Survey: Readers say paper keeps them connected to their faith, community
June 21st, 2016
By Christina Gray
Catholic San Francisco helps keep local Catholics rooted and active in their faith life, according to a survey of the paper’s readers initiated late last year.
“The message is loud and clear – continue printing and delivery,” concluded Trinity Direct, the New Jersey-based independent market research firm that delivered a 75-page report to the archdiocesan paper last month detailing the survey’s statistical and anecdotal findings.
More than 2,000 readers responded anonymously to the survey, which sought basic demographic information and attitudes toward the paper’s editorial content, size, frequency of publication and delivery method, among other topics. Trinity Direct built a database of all responses submitted. More than 150 responded to a concurrent online survey, with data and comment from that survey included in the report.
‘Average’ reader revealed
Nearly 70 percent of readers who responded to the survey were female and 75 or older, and retired. Almost 93 percent reported attending Mass weekly. As a whole, the readership is fairly affluent, with almost 30 percent of the readership reporting an annual household income of $91,000 or higher.
The survey received a broad geographical response from throughout the archdiocese, with returns from 97 ZIP codes and 15 or more responses each from more than 50 parishes, topped by Our Lady of Loretto, Novato; St. Cecilia, San Francisco; St. Dominic, San Francisco; St. Veronica, South San Francisco; and St. Robert, San Bruno.
The primary source of Catholic news
Catholic San Francisco is far and away the primary source of Catholic news for readers in the archdiocese, the survey revealed. Even the ubiquitous church bulletin came in a distant second.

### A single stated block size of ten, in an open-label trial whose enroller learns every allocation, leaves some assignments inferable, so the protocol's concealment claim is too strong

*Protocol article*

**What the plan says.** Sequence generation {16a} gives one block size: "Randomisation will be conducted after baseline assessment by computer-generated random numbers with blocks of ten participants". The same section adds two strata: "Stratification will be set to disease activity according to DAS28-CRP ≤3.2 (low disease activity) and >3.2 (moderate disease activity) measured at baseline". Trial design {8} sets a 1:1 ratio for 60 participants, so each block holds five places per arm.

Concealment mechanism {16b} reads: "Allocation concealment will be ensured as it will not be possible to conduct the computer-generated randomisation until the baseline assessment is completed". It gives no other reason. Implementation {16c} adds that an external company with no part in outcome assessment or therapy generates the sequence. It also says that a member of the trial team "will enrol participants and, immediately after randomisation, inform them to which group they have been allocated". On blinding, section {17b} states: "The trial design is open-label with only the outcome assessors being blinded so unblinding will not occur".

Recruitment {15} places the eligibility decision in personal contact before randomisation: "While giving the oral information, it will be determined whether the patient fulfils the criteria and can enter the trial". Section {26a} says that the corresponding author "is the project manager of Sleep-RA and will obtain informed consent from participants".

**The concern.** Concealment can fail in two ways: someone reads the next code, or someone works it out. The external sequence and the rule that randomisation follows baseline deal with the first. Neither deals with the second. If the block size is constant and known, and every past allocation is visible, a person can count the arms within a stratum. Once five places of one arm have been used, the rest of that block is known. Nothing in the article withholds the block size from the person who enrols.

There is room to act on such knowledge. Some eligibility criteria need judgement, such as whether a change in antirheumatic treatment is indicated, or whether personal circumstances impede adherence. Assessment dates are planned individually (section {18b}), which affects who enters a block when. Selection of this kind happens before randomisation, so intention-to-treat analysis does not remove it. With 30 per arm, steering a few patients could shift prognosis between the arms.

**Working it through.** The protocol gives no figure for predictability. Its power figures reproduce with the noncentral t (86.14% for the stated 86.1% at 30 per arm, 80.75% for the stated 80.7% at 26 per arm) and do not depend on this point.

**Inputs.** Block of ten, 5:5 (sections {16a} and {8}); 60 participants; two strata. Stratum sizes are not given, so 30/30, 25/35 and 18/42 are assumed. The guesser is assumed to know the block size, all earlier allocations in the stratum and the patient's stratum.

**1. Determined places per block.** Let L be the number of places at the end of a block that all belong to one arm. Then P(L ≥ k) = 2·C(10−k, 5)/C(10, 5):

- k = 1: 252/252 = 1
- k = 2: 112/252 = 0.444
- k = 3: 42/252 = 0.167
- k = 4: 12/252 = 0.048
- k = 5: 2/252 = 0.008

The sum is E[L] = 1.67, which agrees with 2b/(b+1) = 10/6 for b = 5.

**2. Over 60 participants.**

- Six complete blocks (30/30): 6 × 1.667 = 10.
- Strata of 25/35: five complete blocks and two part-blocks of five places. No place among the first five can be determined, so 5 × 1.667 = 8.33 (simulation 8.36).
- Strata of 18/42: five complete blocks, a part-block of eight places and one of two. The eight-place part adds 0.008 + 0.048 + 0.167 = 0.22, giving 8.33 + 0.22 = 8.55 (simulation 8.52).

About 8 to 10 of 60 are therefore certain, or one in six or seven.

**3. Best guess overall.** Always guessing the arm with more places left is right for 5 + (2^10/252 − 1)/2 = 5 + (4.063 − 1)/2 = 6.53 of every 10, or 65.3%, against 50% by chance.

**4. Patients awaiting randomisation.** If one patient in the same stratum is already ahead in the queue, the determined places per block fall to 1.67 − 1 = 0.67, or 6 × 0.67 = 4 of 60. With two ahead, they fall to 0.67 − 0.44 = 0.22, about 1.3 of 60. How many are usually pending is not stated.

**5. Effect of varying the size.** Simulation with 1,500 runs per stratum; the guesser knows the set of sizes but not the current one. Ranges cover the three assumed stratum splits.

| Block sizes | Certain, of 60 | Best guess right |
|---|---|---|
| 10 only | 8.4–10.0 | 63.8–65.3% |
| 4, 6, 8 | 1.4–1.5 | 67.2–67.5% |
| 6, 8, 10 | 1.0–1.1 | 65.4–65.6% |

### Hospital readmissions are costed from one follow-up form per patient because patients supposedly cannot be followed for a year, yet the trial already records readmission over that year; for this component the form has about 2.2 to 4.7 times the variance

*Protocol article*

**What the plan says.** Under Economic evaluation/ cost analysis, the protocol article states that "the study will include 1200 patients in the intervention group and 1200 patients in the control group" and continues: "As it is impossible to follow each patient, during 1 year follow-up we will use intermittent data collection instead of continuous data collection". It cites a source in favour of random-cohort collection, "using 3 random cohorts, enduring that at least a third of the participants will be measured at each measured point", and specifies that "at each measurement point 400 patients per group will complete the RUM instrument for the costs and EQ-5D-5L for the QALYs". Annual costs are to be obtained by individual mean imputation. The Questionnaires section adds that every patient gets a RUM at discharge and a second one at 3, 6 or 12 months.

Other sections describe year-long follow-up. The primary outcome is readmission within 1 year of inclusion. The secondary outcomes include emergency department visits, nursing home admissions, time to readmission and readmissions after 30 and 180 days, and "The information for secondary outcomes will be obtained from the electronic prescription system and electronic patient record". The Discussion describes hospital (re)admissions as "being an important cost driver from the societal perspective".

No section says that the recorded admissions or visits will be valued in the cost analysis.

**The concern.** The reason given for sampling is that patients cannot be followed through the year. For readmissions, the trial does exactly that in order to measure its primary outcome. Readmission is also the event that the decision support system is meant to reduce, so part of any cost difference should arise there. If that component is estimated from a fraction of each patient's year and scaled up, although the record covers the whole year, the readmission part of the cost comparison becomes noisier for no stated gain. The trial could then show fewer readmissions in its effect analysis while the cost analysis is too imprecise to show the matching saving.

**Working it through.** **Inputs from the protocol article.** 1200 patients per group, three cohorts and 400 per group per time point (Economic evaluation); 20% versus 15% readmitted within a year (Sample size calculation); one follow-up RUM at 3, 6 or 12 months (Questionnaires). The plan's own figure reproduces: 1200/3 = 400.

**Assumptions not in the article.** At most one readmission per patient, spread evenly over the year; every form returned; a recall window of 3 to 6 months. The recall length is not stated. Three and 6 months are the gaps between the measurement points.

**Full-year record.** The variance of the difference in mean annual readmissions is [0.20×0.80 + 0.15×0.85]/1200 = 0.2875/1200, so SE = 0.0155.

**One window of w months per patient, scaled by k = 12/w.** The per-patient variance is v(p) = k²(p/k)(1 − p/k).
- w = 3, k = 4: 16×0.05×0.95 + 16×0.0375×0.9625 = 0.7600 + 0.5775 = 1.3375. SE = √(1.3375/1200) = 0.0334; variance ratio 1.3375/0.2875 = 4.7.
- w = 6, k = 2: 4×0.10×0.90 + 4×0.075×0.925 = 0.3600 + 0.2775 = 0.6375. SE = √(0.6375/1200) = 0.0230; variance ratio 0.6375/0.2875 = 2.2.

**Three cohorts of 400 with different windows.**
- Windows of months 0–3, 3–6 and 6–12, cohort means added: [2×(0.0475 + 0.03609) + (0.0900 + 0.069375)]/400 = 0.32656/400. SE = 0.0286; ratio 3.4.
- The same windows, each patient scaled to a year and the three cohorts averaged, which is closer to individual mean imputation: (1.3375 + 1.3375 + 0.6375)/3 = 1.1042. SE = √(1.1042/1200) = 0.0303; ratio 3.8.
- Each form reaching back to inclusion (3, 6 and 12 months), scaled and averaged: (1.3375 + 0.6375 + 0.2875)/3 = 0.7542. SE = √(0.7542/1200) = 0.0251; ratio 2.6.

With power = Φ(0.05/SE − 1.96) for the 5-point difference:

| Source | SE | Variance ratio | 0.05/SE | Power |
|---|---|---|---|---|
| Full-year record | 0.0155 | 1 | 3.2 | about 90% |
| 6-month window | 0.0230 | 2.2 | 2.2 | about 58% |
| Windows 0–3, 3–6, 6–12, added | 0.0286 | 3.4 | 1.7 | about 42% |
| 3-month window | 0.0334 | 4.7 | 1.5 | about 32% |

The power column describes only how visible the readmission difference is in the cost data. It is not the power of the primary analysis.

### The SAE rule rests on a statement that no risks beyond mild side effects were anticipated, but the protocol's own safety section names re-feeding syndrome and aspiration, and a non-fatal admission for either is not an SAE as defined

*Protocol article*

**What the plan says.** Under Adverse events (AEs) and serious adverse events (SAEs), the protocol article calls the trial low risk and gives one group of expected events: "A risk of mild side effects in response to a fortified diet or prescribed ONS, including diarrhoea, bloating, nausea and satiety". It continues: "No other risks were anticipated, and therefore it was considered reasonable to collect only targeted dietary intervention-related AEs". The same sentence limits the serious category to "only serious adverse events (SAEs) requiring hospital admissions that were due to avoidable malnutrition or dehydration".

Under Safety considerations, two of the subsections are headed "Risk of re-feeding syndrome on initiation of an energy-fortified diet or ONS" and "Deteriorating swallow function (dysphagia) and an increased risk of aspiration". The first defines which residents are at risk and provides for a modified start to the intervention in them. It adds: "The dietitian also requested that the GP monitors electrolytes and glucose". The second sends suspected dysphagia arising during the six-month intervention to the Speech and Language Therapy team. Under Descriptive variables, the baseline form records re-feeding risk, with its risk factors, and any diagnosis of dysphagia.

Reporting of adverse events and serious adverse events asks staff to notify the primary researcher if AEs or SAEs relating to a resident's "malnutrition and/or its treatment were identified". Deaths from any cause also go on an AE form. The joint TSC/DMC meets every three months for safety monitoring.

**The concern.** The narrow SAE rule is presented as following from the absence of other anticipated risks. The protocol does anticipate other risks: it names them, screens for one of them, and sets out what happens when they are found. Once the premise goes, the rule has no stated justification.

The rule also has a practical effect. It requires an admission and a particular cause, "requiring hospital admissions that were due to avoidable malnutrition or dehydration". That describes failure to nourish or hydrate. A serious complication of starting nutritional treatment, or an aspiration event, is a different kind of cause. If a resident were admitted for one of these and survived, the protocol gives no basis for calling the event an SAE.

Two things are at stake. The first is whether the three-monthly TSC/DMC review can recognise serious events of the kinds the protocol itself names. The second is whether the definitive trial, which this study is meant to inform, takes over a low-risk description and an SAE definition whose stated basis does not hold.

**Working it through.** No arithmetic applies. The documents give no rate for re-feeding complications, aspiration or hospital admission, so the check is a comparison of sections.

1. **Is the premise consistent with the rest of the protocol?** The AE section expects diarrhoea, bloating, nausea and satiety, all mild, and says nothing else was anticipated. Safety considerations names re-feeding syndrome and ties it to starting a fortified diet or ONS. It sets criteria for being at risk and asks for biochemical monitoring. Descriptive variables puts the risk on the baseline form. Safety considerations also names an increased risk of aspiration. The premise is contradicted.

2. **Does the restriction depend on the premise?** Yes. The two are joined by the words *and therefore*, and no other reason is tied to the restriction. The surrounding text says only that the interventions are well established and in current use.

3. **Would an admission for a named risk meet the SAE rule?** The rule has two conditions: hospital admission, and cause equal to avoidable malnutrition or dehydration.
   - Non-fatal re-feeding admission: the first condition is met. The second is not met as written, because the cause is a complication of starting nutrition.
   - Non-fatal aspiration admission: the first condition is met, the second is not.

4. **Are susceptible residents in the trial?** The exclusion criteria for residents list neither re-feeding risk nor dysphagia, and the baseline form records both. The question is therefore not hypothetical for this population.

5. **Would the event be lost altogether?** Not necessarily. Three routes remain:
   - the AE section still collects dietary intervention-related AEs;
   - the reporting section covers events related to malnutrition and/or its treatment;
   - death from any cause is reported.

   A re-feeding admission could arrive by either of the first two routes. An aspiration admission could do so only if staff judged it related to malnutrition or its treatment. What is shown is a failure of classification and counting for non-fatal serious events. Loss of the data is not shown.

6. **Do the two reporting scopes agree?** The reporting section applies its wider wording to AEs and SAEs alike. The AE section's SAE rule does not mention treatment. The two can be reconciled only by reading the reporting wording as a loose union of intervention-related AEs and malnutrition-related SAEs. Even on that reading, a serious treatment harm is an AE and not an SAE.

“For some, this is the only way they get information and updates on church teachings and activities,” Trinity Direct stated in a page of conclusions and recommendations.
Catholic San Francisco supports a reader’s faith by providing a better and broader understanding of church teachings, motivating him or her to pray and attend Mass regularly and support Catholic causes, the report said.
More than 35 percent of readers said the paper helped “clarify church teachings” and increased their “understanding of and appreciation for their faith.”
‘It refreshes my brain and my soul’
“It refreshes my brain and my soul,” one respondent replied when asked to describe the paper’s value. More than half of the respondents reported that articles from the paper were often the subject of lively discussion among family, friends and fellow parishioners. More than 10 percent said they felt inspired to become more active in their parishes.
A majority of respondents read every issue of the paper thoroughly and found the news and information mix “well-balanced.”